Building a Solid CRM Foundation

#1 Gain Executive Buy-In
A high-functioning CRM can produce impressive results, but It’s usually a big investment among many competing priorities. The fate of CRM success depends heavily on the level of executive support. This means your CEO can’t stand in front of the team a few months from now talking about your new CRM, and then ask “how do I sign into this darned thing?” The sales, marketing, IT and other leaders involved must share the same level of commitment, or your CRM project will likely not survive. Success will rely on your people and processes more than the technology. For the owner of the project, this means a great deal of executive communication and collaboration – before, during and after the decision has been made to proceed.

#2 Create a Plan
CRM is typically a large-scale corporate undertaking involving many complexities and stakeholders. Before you deploy it, be clear about what you want to achieve. Decide who will use it and how. Understand what the data mapping will be relative to other connected systems. Clearly define how you will deploy, test, train, support and improve your CRM over time. It sounds intuitive, but you would be surprised how many companies fail to do this adequately and then pay the price later. Be sure to think about how success should be measured. It’s also important to know the needs and concerns of your different user groups and then plan how you will address them to gain support.

#3 Build It for Users
CRM is designed to improve effectiveness and productivity, but that can only happen when your users see the benefits and embrace them. Don’t design or position the system as a management tool for “big brother” to keep watch. Don’t make it overly complicated either. If you do one or both of these, the CRM simply won’t fly, so stop now and save your money! Some ways to help this will be presented at another time. However, the key themes are: keep it relevant, keep it simple, and ensure it’s set up to help people do their jobs easier and better.

#4 Provide Training & Support
This is two-fold. First, the people responsible for CRM will need to be well trained – including the system itself, plus the customizations and processes you will use. Most vendors offer a “train the trainer” program. The core team could be internal, consultants, or a combination of both. Next, come the end-users. Make sure everyone understands the importance of CRM to the strategy and growth of the organization. Ensure each user is clear on the CRM’s use as it relates to their respective roles. Document your training for new people coming in and as a reference for existing users. It’s better still if you can create instructional click-by-click videos. Once training is complete, there will be questions, so be sure to offer responsive support to help get users up to speed as quickly as possible. This is crucial during the first few months.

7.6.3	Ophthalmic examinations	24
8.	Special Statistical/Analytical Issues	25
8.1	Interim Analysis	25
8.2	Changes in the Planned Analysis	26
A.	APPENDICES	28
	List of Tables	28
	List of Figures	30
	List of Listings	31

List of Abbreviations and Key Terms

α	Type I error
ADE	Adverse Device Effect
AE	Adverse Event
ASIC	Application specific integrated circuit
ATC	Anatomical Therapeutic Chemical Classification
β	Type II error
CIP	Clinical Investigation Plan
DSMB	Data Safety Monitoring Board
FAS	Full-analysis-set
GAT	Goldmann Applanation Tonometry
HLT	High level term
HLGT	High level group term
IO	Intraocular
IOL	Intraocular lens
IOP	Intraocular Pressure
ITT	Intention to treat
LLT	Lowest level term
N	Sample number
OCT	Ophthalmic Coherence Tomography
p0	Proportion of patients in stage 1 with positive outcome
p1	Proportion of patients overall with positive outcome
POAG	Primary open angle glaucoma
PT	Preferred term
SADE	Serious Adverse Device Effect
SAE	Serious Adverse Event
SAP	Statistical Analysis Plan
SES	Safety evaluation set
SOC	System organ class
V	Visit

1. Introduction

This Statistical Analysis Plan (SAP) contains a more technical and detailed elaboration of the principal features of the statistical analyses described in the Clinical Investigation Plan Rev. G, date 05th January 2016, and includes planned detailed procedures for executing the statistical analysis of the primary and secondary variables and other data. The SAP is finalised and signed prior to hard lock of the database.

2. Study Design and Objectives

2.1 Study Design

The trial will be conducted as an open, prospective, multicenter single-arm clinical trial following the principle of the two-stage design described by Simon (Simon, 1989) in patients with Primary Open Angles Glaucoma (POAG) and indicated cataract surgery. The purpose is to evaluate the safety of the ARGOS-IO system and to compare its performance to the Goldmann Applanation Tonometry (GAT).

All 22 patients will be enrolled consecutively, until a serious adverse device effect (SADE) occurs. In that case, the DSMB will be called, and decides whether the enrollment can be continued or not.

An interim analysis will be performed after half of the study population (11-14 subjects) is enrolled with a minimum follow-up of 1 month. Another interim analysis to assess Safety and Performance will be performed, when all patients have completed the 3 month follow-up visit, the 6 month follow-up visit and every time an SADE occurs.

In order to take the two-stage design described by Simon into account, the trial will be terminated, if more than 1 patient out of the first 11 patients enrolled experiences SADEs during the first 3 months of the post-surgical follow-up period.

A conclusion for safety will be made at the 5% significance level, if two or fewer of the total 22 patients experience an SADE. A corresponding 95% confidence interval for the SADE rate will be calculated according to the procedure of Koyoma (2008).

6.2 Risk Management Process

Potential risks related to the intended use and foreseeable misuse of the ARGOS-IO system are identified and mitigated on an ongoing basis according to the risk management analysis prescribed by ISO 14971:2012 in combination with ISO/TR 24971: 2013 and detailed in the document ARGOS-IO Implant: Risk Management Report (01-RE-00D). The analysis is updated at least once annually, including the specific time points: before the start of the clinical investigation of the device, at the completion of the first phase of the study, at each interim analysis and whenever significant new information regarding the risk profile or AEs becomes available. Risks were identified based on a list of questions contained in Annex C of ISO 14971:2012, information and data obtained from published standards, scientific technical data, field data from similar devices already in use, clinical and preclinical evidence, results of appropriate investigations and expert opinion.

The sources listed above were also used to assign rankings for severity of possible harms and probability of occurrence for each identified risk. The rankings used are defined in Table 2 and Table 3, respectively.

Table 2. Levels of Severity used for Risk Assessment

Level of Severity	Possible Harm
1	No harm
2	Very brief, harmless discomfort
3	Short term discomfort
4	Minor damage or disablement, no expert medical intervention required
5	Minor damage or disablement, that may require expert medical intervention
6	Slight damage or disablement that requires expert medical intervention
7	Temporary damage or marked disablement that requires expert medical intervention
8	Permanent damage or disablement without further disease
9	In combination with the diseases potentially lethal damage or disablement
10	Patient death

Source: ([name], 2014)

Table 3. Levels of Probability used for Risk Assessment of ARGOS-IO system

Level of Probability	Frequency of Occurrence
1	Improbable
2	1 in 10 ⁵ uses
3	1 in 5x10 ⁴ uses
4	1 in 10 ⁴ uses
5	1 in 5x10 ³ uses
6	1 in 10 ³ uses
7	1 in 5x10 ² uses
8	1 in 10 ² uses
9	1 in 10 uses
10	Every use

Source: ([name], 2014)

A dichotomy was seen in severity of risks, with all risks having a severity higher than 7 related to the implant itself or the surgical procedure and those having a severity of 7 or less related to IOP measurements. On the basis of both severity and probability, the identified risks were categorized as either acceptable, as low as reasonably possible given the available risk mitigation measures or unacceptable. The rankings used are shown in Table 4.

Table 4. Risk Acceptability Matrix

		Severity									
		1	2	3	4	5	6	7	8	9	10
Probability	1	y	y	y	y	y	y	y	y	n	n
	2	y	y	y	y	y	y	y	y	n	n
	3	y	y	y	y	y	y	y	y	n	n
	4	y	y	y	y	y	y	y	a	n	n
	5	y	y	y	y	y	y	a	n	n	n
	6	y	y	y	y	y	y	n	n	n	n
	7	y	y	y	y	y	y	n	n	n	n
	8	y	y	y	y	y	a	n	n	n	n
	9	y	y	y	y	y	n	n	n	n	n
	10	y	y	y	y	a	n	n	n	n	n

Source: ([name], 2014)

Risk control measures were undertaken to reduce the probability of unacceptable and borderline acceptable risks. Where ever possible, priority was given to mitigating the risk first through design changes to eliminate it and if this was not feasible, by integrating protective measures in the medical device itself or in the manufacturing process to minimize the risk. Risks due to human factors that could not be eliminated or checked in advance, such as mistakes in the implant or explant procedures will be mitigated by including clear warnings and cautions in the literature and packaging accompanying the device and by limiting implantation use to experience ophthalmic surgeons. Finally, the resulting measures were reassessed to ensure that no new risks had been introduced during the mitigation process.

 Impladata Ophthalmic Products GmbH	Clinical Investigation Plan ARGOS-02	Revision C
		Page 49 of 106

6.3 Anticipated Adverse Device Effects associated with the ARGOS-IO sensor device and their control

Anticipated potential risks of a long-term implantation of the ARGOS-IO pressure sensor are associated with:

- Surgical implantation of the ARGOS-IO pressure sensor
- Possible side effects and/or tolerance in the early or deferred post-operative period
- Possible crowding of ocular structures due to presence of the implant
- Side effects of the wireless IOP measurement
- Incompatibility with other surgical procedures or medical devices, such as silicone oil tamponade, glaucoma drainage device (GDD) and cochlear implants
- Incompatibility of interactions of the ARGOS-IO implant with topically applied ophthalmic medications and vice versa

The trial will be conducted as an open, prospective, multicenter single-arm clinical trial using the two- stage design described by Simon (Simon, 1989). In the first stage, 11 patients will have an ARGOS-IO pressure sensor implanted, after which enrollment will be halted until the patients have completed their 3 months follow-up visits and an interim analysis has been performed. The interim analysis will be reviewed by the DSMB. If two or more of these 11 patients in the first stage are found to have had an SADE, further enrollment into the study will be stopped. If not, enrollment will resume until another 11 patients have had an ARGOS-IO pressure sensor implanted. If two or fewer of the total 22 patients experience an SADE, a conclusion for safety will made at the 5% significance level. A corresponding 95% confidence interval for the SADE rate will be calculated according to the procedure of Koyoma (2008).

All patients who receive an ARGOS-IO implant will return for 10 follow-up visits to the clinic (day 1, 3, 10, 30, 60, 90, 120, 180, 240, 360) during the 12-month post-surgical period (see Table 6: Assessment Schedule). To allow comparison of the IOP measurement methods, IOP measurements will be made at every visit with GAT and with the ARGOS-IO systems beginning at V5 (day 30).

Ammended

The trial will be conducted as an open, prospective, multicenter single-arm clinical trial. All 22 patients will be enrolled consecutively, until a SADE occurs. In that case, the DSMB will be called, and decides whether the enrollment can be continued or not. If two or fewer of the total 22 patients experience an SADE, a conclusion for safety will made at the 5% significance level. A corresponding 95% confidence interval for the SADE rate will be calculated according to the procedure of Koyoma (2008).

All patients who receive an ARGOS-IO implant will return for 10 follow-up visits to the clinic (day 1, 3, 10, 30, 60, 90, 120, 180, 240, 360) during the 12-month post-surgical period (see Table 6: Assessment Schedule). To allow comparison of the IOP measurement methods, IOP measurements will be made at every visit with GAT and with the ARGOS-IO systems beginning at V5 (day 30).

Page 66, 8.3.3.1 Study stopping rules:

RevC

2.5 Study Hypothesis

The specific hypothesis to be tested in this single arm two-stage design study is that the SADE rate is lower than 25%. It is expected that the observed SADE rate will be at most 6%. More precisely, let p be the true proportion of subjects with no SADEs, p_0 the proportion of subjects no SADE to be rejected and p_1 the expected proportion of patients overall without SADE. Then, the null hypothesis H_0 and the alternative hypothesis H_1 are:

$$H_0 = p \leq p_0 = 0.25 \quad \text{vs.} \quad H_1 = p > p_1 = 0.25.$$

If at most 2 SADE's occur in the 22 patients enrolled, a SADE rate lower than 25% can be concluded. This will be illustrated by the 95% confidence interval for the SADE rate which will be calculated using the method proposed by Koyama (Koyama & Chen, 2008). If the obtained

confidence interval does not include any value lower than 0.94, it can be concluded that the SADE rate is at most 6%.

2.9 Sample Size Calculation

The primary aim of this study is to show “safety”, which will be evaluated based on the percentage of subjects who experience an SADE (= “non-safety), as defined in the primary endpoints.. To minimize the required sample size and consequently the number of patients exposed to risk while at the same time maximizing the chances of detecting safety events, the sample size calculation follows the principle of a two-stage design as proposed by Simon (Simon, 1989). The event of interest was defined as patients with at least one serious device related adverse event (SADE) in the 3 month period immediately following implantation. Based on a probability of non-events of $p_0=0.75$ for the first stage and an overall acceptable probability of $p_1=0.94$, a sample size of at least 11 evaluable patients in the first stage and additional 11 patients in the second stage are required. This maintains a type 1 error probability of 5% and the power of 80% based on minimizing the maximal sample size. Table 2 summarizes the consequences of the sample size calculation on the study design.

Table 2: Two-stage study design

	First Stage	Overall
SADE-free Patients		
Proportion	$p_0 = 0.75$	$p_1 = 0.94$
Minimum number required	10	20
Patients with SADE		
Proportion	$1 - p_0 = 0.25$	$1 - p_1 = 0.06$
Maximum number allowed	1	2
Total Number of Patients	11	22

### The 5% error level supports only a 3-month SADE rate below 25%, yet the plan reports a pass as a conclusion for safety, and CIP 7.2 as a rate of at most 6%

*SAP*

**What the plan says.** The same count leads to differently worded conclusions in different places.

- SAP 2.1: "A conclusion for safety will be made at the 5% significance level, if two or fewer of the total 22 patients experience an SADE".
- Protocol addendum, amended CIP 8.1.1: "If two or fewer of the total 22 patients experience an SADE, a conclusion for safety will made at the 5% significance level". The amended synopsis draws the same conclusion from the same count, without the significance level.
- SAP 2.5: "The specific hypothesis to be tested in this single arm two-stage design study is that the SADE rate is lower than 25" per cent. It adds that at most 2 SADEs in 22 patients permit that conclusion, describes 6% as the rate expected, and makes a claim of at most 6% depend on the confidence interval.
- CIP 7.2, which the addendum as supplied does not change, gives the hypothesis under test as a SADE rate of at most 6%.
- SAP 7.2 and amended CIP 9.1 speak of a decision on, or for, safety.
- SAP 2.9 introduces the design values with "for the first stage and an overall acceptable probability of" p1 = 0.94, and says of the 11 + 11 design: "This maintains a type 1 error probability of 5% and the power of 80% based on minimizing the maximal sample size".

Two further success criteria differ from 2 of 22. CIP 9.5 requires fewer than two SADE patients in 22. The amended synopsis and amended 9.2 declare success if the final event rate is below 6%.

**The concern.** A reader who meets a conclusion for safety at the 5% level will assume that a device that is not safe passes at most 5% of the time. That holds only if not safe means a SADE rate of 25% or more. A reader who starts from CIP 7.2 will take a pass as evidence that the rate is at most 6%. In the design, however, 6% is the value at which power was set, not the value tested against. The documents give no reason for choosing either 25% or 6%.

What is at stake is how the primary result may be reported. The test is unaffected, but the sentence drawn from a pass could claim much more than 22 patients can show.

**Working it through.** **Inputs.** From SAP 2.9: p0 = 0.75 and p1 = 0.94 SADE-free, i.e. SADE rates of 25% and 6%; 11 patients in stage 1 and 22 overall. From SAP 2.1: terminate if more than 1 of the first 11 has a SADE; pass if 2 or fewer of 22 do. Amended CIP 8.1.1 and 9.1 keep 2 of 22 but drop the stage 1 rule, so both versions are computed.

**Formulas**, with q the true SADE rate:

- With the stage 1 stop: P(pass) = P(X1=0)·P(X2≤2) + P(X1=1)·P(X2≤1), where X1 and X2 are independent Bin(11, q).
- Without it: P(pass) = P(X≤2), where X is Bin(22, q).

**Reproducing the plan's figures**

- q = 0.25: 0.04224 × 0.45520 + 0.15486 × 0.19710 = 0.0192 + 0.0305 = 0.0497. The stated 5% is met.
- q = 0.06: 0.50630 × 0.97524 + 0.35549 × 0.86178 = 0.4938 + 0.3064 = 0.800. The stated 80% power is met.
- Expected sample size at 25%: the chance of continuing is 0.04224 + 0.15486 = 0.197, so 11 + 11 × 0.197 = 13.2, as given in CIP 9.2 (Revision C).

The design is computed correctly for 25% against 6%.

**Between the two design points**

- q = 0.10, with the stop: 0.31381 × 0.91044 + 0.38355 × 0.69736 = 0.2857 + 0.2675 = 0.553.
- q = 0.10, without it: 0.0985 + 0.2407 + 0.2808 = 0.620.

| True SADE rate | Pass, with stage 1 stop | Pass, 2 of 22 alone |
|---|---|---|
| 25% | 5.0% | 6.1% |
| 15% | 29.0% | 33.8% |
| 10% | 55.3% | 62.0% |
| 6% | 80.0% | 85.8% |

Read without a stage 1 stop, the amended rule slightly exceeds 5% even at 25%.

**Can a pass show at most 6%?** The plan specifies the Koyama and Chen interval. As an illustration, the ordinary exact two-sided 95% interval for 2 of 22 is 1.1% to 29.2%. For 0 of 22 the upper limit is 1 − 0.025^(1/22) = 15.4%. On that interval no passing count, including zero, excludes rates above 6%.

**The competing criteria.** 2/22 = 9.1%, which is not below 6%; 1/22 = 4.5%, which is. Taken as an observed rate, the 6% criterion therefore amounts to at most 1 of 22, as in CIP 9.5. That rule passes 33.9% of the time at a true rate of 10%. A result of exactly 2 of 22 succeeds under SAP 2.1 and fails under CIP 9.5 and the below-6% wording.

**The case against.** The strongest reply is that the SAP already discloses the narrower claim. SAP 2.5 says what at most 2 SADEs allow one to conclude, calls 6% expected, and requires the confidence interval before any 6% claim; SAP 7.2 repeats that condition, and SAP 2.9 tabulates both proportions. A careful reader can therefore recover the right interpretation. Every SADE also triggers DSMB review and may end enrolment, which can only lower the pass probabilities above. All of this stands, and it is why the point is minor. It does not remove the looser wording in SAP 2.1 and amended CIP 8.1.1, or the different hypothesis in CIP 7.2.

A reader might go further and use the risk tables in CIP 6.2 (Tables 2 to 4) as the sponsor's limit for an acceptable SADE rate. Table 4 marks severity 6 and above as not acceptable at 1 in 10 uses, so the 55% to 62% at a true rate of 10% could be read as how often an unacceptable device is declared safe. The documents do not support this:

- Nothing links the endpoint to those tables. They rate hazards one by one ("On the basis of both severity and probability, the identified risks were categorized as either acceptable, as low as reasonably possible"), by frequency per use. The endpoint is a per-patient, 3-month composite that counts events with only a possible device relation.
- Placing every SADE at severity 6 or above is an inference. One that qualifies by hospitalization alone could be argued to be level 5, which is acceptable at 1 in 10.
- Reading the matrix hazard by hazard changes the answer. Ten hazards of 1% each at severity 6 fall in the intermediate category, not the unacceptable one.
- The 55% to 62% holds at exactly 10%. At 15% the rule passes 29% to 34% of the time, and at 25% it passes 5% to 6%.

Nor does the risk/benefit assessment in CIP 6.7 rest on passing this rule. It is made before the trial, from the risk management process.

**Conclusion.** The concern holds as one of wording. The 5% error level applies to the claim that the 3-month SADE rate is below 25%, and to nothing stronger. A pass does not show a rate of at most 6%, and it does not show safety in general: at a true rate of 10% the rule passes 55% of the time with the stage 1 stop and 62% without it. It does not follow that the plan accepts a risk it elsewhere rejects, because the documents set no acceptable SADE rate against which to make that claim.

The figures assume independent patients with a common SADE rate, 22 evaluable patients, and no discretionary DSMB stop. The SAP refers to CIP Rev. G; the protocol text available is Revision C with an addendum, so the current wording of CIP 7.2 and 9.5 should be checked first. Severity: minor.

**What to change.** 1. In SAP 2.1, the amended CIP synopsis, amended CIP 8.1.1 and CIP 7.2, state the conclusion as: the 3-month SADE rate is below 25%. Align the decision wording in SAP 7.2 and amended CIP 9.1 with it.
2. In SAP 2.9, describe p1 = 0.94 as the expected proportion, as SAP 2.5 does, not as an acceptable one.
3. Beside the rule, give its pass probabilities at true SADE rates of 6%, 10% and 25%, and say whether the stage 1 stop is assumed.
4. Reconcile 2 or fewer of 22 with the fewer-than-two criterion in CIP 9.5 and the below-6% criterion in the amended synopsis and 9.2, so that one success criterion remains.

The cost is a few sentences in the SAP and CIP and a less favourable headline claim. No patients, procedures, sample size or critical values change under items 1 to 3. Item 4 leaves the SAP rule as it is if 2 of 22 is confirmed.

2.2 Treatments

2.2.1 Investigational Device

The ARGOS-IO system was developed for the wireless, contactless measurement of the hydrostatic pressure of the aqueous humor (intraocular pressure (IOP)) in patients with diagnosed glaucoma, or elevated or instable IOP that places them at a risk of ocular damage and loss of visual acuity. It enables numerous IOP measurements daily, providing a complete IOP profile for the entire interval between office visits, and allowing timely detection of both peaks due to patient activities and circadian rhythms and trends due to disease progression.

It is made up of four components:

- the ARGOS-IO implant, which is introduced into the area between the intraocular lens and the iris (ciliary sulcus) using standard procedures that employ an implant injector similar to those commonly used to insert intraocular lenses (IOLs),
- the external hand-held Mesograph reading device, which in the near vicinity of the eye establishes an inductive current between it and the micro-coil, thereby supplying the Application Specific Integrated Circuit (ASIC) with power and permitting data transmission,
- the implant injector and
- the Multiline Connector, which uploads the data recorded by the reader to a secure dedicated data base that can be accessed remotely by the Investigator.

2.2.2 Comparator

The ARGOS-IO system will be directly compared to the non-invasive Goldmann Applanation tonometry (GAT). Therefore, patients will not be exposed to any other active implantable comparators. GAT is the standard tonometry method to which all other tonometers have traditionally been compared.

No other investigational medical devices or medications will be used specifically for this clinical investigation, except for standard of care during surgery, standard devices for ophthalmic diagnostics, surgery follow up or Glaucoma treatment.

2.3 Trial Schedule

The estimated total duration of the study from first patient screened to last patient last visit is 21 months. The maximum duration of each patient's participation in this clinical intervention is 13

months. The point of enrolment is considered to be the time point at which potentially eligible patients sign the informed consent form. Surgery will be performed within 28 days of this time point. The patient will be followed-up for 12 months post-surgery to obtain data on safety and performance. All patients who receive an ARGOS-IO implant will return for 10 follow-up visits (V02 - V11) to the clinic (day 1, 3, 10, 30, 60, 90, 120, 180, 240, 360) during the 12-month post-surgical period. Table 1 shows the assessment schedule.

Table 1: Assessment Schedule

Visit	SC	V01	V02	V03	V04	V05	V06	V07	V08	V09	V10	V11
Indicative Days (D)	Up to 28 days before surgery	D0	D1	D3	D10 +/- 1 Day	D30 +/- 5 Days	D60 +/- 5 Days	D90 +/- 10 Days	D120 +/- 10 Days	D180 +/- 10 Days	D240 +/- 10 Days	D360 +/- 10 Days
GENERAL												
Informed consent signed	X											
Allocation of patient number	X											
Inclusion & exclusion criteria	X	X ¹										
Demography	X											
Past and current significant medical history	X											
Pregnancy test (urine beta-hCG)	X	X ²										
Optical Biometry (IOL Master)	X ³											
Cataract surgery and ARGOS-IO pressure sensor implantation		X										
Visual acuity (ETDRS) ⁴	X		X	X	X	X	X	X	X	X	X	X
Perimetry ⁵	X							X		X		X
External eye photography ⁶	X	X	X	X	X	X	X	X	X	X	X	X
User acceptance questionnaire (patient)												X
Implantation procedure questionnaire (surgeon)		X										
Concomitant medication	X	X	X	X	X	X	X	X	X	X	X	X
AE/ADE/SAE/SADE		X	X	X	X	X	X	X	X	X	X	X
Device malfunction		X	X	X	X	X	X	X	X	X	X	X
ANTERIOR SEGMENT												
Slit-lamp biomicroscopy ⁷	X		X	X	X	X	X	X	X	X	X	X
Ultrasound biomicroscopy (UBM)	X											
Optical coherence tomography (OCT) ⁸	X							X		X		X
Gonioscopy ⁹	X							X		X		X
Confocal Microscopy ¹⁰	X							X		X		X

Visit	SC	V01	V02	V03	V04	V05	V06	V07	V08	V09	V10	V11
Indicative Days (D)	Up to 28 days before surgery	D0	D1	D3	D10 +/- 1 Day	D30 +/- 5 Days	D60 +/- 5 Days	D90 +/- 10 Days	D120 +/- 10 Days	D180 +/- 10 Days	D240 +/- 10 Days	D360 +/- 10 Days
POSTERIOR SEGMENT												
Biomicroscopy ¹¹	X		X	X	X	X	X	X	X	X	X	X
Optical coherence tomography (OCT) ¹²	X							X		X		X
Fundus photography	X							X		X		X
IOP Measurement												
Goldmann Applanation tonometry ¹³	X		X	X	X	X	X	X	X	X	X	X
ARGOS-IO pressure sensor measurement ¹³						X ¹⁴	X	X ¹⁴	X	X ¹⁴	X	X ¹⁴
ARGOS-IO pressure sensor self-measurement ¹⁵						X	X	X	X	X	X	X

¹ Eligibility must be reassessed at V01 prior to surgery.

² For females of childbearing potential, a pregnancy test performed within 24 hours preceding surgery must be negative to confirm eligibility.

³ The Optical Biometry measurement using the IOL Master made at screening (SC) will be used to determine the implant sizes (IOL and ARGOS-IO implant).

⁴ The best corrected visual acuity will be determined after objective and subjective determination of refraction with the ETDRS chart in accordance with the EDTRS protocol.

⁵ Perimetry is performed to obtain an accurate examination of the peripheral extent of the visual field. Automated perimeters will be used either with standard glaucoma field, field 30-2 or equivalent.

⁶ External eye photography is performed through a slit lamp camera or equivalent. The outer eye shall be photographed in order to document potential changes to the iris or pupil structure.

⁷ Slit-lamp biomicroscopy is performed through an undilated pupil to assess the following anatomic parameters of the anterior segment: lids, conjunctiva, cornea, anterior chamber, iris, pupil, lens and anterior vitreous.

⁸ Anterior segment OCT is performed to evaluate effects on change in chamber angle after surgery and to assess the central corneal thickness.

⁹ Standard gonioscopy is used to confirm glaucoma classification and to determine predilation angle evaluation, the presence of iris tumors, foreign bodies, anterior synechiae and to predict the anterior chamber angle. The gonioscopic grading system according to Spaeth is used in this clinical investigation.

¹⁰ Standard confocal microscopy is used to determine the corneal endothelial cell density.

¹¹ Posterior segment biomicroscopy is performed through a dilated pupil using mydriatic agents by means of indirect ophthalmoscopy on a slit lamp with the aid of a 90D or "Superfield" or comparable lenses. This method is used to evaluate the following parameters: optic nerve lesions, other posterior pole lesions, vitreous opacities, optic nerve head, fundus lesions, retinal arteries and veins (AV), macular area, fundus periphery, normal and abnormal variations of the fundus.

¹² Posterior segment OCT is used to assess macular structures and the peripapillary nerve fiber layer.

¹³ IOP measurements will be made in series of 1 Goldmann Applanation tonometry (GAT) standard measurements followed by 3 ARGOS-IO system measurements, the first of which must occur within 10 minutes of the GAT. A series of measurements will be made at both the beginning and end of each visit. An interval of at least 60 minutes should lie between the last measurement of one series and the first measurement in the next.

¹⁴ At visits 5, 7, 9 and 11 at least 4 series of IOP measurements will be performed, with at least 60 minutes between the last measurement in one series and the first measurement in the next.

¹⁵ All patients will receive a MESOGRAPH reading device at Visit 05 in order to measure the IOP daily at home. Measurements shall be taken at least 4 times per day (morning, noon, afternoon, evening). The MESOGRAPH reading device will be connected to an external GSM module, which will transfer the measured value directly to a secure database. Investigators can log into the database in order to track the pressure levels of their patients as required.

#5 Mandate Adoption
This area is by far the one that “makes or breaks” CRM success. For sales, in particular, I would argue that CRM usage should be part of the job description and have some weight in performance appraisals. There simply can’t be exceptions. I once had a sales VP tell me “our reps only have to bother with CRM until they make their quotas – after that, they can do what they want.” How well do you think that CRM program worked? Adoption starts from the top and must be continually reinforced.

One of the best ways to get sales people using CRM is to stop the “spreadsheet madness” that comes with pipeline and forecast review meetings. Don’t accept any data not sitting in the CRM – period! I like the adage “if an opportunity isn’t in CRM, it doesn’t exist.” It’s best to review the data directly from your CRM on a projected screen in sales meetings and use custom views showing the key fields you need to see. People will be a little embarrassed in this situation if they haven’t come prepared, and the behavior should quickly change. If not, the Sales Manager may need to take a more aggressive stance. Again, 100% adoption must be enforced if your CRM is to deliver on it’s full potential. Successful sales people usually see the value in short order and take full advantage of it. But, if others don’t get with the program, understand why and fix it. It does take some time to learn a new system, so it’s best to have a pre-defined cut-off point if you’re moving into a new CRM. A few weeks to a month after training should be more than enough time in most cases.

#6 Communicate Results
Track, measure and communicate results and benefits shown from using CRM over time. Show how it’s impacting sales productivity, marketing campaigns, customer satisfaction, and service (if CRM is used for that purpose.) The more value you can show to senior management, the more support you will have. When you create a positive buzz from end-users, they get others excited about adoption as well. Ideally, in your planning phase, you have established some goals and metrics that you can track against in a meaningful way.